The sixth edition of the Canons was published by Bathurst in 1758, after Edwards's death. Besides including Remarks on Shakespear by Roderick who had died in August 1756, it comprises all Edwards's acknowledged literary remains. These consist of a little orthographical paper entitled "An Account of the Trial of the letter [gamma], alias Y," and a number of sonnets, thirteen of which had already appeared in the second volume of Dodsley's Collection. Their interest lies less in their matter than in their form; and the more ambitious of them — namely, those concerned with Shakespeare, Spenser, and Warburton — might be strengthened by a dash of Dryden's direct vocabulary. The prevailing note is reflective and domestic. But they deserve consideration on account of their technical excellence. All but four of them are on the Italian model, to which Edwards's attention had been directed by a friend, Daniel Wray, the titular recipient of two of them; and the conjectural date of their composition, 1745-57, entitles them, if only as a sustained effort, to a prominent place in the mid-eighteenth-century revival of the Miltonic sonnet. In fact, their only serious competitors are Gray's isolated essay in this way on the death of Richard West, written at Stoke in 1742, and that of Benjamin Stillingfleet to Dr. John Williamson, which Todd in his Milton dates 1746. But one of Edwards's sonnets, which can scarcely have been the first, is addressed to Lyttelton on his "Conversion of St. Paul," published in November 1747. On the other hand, Gray's beautiful poem, as — with all due deference to Wordsworth — we must continue to regard it, is not strictly Miltonic in structure, while those of Edwards and his "blue-stocking" competitor rigorously play the game.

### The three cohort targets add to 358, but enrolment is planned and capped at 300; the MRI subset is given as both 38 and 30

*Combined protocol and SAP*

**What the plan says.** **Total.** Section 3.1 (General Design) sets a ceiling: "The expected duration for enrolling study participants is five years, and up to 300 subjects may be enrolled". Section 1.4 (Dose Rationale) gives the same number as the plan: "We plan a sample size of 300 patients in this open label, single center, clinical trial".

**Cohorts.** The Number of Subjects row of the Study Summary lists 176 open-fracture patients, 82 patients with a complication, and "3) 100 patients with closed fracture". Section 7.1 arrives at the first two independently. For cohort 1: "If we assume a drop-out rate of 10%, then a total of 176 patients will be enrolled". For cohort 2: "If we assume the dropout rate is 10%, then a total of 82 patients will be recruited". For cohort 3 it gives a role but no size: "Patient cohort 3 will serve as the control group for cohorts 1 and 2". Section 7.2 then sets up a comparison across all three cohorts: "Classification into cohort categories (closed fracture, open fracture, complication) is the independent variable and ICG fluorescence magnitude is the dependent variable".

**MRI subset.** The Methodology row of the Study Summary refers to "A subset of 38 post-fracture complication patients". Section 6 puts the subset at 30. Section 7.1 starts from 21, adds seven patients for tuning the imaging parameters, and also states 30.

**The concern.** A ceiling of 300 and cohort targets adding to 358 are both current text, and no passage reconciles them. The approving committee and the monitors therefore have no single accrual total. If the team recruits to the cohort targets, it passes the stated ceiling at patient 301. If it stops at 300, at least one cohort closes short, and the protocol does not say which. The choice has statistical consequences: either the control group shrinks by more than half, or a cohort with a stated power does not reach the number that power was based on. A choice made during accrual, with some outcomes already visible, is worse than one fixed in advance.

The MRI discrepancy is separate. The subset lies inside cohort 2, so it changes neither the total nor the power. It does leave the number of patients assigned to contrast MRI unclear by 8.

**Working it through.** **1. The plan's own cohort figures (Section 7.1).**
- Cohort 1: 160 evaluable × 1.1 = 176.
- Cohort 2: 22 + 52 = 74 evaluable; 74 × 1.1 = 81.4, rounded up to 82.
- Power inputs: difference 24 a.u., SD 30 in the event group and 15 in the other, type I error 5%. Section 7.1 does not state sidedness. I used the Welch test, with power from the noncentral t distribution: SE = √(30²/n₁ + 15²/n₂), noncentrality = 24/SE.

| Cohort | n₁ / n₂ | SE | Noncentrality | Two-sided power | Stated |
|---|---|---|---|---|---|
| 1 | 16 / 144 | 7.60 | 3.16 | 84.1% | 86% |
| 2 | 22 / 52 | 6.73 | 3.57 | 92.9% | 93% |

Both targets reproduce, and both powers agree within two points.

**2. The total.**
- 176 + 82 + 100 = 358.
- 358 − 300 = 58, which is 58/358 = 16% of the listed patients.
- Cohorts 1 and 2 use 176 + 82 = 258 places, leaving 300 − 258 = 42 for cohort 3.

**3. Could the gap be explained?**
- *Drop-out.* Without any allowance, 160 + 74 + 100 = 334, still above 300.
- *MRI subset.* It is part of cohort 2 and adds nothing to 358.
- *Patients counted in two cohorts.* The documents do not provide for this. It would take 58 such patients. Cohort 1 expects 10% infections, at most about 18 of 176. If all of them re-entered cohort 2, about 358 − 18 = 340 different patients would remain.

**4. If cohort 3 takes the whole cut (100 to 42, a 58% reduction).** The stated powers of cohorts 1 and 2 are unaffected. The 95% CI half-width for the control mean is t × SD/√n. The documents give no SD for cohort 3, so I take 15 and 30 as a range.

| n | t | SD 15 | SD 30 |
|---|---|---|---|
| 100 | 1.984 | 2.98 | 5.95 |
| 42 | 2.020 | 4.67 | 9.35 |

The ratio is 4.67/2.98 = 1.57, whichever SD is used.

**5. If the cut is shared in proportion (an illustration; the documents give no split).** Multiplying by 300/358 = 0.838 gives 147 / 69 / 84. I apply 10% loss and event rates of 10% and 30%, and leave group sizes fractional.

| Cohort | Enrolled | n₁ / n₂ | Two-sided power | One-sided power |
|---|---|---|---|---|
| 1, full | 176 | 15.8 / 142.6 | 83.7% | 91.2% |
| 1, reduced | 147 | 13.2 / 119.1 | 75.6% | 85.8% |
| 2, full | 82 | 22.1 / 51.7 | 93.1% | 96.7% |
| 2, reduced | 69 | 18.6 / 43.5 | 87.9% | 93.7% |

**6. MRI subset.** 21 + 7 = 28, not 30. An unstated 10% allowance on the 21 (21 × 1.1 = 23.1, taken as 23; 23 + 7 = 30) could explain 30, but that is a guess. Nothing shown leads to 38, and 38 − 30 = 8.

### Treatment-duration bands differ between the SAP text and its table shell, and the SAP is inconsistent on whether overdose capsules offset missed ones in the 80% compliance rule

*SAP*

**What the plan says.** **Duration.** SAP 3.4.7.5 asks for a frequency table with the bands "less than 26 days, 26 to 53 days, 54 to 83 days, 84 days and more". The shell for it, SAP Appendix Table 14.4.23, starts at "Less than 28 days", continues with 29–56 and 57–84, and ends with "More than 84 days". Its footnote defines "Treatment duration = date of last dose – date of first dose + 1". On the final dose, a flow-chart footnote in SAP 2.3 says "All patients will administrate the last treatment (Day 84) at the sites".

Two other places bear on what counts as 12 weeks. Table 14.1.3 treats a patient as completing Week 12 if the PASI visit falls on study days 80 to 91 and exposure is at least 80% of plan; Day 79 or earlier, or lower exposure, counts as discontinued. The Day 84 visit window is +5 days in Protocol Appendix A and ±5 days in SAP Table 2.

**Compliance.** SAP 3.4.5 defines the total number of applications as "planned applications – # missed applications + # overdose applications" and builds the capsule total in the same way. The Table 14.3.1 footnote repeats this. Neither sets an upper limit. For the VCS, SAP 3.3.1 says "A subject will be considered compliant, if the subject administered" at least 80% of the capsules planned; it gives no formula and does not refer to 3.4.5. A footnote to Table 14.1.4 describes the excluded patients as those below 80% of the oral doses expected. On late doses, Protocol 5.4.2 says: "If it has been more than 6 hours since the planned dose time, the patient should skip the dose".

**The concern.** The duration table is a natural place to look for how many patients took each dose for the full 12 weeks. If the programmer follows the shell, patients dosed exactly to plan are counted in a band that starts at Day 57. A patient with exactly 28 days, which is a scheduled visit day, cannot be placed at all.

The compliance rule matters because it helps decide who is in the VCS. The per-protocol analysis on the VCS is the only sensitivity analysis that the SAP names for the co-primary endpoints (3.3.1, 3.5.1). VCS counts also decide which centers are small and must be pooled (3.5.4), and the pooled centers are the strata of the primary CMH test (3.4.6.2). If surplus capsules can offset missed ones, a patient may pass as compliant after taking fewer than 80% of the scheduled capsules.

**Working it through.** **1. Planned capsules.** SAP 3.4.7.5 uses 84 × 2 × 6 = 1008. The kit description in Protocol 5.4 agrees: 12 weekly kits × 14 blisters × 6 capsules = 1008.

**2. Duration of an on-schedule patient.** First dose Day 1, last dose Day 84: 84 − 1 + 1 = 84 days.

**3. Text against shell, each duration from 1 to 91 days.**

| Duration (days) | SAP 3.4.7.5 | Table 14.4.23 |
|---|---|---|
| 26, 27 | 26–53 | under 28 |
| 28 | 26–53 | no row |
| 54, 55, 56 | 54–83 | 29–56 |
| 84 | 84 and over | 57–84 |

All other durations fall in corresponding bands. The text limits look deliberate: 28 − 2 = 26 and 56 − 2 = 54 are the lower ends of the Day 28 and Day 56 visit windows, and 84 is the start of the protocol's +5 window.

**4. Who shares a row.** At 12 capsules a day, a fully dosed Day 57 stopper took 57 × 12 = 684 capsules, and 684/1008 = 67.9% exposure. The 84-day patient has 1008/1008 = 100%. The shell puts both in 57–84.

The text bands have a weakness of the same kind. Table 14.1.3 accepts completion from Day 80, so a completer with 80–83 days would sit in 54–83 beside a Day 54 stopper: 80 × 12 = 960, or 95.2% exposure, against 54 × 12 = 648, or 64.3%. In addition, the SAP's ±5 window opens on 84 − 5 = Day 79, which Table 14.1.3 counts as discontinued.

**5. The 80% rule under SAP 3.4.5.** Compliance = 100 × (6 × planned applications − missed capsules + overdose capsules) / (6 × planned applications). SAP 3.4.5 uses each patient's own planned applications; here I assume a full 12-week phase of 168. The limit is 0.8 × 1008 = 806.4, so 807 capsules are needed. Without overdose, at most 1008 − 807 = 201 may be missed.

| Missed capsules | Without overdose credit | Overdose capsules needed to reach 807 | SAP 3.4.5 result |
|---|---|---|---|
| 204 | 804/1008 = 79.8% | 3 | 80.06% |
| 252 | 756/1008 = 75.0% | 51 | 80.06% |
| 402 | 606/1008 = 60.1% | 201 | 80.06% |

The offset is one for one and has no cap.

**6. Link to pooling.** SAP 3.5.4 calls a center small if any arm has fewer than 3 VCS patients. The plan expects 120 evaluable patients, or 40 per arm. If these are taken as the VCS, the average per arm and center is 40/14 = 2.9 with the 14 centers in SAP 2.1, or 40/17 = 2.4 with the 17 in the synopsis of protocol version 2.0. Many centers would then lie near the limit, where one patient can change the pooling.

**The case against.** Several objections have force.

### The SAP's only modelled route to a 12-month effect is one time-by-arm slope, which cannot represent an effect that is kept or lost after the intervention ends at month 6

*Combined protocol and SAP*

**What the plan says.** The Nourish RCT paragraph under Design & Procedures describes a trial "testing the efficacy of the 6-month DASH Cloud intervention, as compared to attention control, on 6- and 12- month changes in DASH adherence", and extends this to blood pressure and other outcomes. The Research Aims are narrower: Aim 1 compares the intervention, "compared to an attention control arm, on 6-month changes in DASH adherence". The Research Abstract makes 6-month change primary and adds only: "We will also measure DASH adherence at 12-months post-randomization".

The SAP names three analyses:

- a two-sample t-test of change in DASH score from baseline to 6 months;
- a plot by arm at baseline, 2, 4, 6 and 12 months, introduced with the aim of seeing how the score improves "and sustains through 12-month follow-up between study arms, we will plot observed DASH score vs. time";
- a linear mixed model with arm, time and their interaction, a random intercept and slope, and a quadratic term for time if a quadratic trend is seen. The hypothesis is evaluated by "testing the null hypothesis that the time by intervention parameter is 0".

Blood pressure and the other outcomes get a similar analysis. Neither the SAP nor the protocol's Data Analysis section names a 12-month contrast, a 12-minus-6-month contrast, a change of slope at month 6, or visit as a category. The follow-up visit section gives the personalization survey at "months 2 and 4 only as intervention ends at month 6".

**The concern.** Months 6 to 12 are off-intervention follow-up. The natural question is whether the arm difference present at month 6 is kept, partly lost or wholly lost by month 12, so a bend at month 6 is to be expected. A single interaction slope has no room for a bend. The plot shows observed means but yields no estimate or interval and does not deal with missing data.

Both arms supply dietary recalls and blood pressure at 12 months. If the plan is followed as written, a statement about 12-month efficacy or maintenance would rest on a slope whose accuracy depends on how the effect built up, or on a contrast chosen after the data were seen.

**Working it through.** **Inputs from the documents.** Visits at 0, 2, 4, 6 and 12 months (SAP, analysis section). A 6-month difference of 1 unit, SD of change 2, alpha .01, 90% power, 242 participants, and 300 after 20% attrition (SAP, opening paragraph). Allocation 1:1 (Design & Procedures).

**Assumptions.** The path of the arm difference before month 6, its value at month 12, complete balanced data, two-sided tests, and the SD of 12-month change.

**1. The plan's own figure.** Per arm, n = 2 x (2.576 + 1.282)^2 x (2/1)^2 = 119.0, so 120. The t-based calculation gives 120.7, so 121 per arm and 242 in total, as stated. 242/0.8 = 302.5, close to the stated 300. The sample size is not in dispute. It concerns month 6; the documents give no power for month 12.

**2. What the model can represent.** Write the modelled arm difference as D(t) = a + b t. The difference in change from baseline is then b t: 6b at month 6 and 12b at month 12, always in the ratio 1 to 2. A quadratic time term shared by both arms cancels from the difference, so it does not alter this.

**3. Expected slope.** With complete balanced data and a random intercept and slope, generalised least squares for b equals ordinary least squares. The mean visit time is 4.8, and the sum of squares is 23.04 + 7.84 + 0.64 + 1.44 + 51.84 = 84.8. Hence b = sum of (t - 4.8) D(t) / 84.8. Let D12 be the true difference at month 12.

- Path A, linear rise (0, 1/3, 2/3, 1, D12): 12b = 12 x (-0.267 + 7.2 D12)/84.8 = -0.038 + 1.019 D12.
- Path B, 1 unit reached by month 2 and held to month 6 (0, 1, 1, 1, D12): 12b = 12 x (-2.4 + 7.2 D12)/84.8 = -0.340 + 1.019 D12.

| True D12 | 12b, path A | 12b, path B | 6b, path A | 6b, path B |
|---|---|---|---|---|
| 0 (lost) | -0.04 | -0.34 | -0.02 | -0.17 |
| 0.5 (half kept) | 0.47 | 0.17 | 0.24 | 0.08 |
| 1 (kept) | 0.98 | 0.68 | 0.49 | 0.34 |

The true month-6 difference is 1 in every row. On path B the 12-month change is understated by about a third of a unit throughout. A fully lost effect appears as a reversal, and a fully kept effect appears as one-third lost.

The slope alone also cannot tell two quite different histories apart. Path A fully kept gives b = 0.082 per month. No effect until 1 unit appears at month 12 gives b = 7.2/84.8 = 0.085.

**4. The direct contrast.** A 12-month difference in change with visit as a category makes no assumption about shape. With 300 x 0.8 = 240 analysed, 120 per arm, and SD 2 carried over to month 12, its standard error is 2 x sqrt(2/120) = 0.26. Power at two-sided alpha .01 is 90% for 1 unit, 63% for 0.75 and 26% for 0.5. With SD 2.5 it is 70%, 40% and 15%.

This brings us at last to the scanty particulars of Edwards's life, the most authoritative of which are derived from the publisher's Advertisement prefixed to the sixth edition of the Canons. He was born in 1699. He was still a young man when, by his father's death, he inherited a "small estate" of 143 acres at Pitshanger (Pitch-hanger on the old maps), a manor, or manor-farm, in the parish of Ealing, Middlesex. He is said to have received a "liberal Education," and, like his father and grandfather, became a barrister, entering in 1721 at Lincoln's Inn. From No. v of his sonnets, "On a Family-Picture," we learn he had four brothers and four sisters, all of whom died before him, leaving him, in his own words, "Single, unpropp'd, and nodding to my fall." "Single" here, probably, means no more than "solitary" but he never married, though another sonnet clearly indicates an "Amoret," either disdainful or deceased. Nor did he ever seriously practise the law; but devoted himself to literature and the cultivation of his property. Until 1740 he lived chiefly at Pitshanger; but in that year he moved permanently to Turrick (now Terrick), an estate near Ellesborough in Buckinghamshire, where he resided until his death in 1757. His constitution, as may be inferred from the mortality in his family, cannot have been strong, and apparently unfitted him for anything but the "retirement's unambitious shade" which he desiderated and attained.